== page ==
Previously, we spoke about whether it is worth reviving old laptops. Today's laptop service gave us an excellent case study.
The ACER TravelMate 5760 is a humble, understated, un-special, run-of-the-mill workhorse laptop. It was put together quite nicely from the factory. The plastics were decent, which is why it is not falling apart at every corner. A common trait of laptops then, and now, is that plastics tend to get loose, slight knocks turn into cracks, black plastics turn to grey and they look generally worn out. After some light refurbishing, it might as well be a new laptop! OK, that is taking it a bit far - it's nothing like a modern laptop other than it being a rectangular computer. Sitting this next to a new laptop is like parking up next to a modern car in an old, boxy Volvo. What I am trying to say, is that with a clean-up, it looks very presentable and isn't a wreck. This laptop has stood the test of time.
This is why I tend to recommend, where the budget permits, to go for the "business" series of laptops rather than the "consumer" variety. With ACER, go for the TravelMate over the Aspire. With Dell, buy the Latitude over the Inspiron. For HP, prefer a ProBook over whatever is a "special offer" for £399 that day, and so on. On paper, the business laptops have similar specifications to the consumer grade laptops, while being slightly more expensive. Looks are in the eye of the beholder (some prefer the bells and whistles look of the consumer models) so you can’t necessarily go on what looks "nice". You will only notice the quality of the business laptops when you use them. You can feel the business models are of a better grade.
Something just seems right about them; the key strokes, the feel of the plastic, less flex, nicer hinge action - it’s difficult to describe unless you have been around many over laptops of different brands (and in my case since the 1990s).
My evidence may be anecdotal. I would like to think my anecdotes over this many years count for a lot. I have more consumer-level laptops coming in with broken hinges and cracked chassis. And when it comes to upgrade time down the line, more business laptops come back. This clearly tells me which laptops last longer, stand the test of time, and are worth spending money on.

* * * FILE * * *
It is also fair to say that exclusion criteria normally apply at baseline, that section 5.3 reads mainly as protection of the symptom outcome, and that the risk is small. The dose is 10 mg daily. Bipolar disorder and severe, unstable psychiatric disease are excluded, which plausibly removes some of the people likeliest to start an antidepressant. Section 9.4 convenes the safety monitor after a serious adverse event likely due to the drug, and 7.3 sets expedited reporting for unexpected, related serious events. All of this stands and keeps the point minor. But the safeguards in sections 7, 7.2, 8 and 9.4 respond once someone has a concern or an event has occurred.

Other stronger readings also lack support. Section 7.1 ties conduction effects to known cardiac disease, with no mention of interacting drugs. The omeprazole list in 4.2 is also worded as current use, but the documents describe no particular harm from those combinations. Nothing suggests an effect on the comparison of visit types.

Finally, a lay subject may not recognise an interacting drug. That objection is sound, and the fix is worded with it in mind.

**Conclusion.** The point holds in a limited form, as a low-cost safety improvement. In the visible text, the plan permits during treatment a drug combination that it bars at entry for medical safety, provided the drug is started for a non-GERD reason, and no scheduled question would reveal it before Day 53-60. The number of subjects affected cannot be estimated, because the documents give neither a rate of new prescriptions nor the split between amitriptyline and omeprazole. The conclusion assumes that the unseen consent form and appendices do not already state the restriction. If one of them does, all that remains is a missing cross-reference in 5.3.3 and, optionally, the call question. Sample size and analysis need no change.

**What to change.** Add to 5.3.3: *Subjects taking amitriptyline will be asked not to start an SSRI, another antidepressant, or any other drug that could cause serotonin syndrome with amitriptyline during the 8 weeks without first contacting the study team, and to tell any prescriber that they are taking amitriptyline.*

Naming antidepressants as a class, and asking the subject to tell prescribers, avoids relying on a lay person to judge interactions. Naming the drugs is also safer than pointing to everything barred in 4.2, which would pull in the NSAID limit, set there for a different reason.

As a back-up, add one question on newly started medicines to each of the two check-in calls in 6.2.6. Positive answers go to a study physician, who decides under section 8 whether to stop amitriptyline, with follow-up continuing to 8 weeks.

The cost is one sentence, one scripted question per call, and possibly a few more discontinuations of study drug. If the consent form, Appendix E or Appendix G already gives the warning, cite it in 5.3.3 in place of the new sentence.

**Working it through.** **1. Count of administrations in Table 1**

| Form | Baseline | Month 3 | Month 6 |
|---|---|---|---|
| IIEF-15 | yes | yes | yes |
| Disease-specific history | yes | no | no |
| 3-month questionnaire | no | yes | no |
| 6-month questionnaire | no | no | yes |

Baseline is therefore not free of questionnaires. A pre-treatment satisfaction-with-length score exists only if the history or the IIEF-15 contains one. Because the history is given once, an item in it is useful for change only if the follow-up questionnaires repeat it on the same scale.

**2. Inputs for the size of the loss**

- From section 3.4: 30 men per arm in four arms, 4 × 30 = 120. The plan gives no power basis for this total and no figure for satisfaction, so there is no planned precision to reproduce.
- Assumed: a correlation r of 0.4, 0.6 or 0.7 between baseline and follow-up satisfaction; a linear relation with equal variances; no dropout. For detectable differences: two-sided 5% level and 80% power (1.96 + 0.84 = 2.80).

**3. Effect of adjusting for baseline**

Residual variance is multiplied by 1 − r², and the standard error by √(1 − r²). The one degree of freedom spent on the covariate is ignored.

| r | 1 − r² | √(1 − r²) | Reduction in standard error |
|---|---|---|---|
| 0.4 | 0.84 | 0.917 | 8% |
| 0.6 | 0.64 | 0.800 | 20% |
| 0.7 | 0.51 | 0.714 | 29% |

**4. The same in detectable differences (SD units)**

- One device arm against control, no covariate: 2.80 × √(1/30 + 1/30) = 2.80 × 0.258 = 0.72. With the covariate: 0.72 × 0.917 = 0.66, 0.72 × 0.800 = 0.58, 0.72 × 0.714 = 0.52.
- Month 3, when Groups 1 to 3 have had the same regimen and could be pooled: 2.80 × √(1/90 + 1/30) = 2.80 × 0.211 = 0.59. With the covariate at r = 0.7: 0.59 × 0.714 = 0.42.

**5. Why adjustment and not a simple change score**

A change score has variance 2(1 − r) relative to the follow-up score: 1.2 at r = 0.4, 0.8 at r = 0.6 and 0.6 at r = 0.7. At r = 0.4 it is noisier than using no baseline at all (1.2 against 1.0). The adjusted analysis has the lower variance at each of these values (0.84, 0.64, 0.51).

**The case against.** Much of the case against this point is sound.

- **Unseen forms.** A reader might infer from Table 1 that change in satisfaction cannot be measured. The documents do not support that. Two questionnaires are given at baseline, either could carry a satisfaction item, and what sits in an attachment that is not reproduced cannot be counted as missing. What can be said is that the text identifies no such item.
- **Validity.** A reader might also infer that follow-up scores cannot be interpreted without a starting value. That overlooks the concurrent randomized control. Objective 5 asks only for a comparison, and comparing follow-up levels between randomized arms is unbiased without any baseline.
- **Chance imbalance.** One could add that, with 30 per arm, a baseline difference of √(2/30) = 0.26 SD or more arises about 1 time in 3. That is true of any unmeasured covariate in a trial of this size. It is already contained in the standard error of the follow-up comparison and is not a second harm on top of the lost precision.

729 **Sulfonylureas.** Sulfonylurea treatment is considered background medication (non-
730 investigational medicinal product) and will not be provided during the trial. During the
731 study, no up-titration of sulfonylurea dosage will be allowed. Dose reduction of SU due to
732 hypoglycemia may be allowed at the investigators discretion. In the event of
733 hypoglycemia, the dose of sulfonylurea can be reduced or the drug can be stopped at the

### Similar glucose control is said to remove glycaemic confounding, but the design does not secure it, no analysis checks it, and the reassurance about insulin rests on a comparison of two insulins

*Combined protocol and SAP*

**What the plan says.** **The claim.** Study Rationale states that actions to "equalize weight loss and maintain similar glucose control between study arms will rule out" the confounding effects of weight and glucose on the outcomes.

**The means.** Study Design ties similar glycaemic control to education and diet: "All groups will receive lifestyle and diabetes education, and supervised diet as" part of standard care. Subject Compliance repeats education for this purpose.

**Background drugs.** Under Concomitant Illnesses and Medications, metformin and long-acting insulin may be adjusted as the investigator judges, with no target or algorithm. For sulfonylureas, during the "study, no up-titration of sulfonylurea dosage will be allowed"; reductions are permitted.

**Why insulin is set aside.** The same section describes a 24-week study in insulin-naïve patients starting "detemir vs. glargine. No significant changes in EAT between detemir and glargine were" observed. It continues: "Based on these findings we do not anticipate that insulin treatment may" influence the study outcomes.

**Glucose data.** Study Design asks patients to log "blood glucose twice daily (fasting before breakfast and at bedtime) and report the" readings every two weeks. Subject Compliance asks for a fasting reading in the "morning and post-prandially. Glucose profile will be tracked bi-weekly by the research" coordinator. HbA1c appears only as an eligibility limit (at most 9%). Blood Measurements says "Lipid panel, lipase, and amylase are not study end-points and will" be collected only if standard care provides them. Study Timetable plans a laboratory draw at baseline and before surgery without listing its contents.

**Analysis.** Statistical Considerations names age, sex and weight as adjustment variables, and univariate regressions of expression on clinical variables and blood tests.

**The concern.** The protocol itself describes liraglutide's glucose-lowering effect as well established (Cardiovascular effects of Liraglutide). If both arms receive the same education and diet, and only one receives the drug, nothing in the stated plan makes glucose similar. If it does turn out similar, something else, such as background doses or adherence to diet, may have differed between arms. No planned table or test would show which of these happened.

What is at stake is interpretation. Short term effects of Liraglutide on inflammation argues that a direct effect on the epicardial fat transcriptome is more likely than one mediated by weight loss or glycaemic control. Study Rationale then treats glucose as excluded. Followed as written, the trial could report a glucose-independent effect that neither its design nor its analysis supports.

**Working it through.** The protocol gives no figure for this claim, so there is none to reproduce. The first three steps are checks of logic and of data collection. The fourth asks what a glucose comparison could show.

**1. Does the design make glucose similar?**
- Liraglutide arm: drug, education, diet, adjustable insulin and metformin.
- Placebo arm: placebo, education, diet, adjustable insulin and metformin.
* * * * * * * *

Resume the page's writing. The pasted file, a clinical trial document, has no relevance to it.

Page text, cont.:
Anyhow, back to the Acer in question. It came in as a laptop that had been sitting in a cupboard for some time - it had been slow for a while and before it was housed in a cupboard, it was passed around as a last resort for anyone that needed a temporary laptop for whatever task they had to do that moment. It had sticky tape holding down 3 of the broken number keys, but that wasn't what forced it's retirement. That was a little more severe: Plugging the laptop into the mains resulted in instant tripping of fuse-boards. Many would consider this laptop as well and truly "dead".
But this wasn't the end for this laptop. It still had potential in my eyes despite issues beforementioned (and that is not to mention to the couple of insects behind the screen which we know as "thrips" and those of you in the US will know as "thunderbugs"). The power issue could have been numerous, very bad things, but it was caused by a mere C5 power lead - which was a cheap fix. The slowness...well...it’s a Core i5 Gen 2 so will never be lightning fast compared to modern processors, but changing out the mechanical drive for a small SSD and a fresh copy of Windows 10 solved that to a degree (it had been upgraded to W10 for free at some point in its life).
It has 4GB of RAM. That's enough for most tasks, although 8GB would give it another boost. Boot up time and general usability was massively improved by the SSD. I could go on about SSDs until people get bored but I won't, other than to say your old laptop really needs an SSD. The keyboard could have been left as it was, with the broken keys, but replacing it seemed the right thing to do. A month wait for the keyboard from China and a few minutes to fit and this laptop is now a nice thing to own, and use. And of course finished off with a rub down with Ambersil Amberclens with a clean micro-fibre cloth. More on that later.
But is it worth it? I would say a strong "YES". A small SSD was £30, power cable £5, keyboard £30, labour £70. £135 may seem a fair bit to spend on a 10 year-old laptop but ask yourself: what could you get for that new? Nothing. Or even second-hand? Not a lot. £135 plus VAT and you have a responsive, nice to use, sturdy laptop that should give a good few years’ service yet. I’ll forgive it for having Thrips in the screen – perhaps that’s a hidden story to tell.